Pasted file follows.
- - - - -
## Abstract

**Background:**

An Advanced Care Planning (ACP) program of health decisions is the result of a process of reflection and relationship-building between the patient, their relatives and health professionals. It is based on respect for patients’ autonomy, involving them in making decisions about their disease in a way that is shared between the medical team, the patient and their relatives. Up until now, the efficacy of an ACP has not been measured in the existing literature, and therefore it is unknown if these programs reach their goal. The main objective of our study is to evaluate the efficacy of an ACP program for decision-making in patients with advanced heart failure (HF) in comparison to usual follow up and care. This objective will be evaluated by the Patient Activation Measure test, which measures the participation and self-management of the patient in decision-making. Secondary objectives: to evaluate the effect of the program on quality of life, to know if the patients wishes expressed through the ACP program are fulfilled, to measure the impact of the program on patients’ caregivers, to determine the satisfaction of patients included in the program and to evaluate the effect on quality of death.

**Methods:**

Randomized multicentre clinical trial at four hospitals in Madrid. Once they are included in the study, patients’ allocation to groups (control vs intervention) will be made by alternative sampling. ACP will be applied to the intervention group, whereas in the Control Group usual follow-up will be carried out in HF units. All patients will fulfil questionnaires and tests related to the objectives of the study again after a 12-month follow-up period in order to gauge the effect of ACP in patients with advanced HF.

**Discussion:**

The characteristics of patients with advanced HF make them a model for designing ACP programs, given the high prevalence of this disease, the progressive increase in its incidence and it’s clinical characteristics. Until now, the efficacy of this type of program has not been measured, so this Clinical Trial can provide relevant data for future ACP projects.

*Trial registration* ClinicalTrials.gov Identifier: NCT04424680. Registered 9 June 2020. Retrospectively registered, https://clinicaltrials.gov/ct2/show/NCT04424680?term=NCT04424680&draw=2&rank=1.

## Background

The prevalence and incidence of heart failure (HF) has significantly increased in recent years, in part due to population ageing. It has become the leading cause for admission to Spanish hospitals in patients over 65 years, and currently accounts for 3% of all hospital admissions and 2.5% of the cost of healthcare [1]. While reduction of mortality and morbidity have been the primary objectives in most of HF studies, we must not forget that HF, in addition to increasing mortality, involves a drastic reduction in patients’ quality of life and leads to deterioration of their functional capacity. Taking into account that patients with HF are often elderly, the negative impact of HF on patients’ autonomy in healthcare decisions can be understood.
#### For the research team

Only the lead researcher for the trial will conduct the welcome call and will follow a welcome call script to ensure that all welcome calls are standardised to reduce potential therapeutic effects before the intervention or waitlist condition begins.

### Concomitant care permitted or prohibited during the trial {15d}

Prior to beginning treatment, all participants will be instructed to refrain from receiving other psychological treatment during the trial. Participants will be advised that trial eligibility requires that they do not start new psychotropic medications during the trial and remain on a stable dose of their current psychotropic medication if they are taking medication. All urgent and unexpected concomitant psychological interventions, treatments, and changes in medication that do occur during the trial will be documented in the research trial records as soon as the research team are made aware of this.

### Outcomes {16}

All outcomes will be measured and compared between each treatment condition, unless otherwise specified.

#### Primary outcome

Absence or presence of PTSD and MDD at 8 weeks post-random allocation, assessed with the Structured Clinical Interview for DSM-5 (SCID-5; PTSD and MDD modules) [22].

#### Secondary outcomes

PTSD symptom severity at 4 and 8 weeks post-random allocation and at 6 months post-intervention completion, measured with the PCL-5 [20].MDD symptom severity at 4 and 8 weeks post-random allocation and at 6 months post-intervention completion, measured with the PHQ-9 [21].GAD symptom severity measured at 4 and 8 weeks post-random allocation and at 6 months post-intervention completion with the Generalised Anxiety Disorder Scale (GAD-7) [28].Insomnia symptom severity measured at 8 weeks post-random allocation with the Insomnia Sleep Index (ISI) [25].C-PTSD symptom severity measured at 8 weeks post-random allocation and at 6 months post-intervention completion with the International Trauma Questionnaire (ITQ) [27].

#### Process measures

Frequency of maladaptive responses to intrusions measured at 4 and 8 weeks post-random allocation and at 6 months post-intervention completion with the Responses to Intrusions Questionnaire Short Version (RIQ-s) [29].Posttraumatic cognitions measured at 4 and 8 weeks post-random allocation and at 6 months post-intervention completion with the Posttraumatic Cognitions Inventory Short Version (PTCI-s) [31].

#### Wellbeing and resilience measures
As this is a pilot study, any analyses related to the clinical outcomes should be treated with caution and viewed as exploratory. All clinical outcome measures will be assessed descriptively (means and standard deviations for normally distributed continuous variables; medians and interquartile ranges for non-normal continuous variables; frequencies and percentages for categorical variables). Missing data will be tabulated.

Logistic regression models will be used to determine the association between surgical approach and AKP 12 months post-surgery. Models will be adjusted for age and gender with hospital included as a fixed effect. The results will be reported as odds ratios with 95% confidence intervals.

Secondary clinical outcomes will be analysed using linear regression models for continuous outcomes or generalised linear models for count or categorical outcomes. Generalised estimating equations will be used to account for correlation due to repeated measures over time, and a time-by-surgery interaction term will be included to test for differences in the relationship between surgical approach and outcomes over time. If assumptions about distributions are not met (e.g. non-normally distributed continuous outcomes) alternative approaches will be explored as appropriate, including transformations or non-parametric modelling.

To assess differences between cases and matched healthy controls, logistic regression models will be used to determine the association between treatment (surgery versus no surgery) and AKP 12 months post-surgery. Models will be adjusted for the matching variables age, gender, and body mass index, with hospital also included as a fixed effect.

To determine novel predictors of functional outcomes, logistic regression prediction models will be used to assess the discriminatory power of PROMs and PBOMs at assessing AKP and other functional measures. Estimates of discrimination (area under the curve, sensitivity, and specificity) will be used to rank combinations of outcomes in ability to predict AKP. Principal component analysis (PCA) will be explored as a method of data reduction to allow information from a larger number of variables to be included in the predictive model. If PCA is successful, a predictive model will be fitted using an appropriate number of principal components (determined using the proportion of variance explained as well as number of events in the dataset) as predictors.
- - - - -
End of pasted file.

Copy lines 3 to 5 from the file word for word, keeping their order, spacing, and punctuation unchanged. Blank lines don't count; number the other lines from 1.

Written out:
An Advanced Care Planning (ACP) program of health decisions is the result of a process of reflection and relationship-building between the patient, their relatives and health professionals. It is based on respect for patients’ autonomy, involving them in making decisions about their disease in a way that is shared between the medical team, the patient and their relatives. Up until now, the efficacy of an ACP has not been measured in the existing literature, and therefore it is unknown if these programs reach their goal. The main objective of our study is to evaluate the efficacy of an ACP program for decision-making in patients with advanced heart failure (HF) in comparison to usual follow up and care. This objective will be evaluated by the Patient Activation Measure test, which measures the participation and self-management of the patient in decision-making. Secondary objectives: to evaluate the effect of the program on quality of life, to know if the patients wishes expressed through the ACP program are fulfilled, to measure the impact of the program on patients’ caregivers, to determine the satisfaction of patients included in the program and to evaluate the effect on quality of death.

**Methods:**

Randomized multicentre clinical trial at four hospitals in Madrid. Once they are included in the study, patients’ allocation to groups (control vs intervention) will be made by alternative sampling. ACP will be applied to the intervention group, whereas in the Control Group usual follow-up will be carried out in HF units. All patients will fulfil questionnaires and tests related to the objectives of the study again after a 12-month follow-up period in order to gauge the effect of ACP in patients with advanced HF.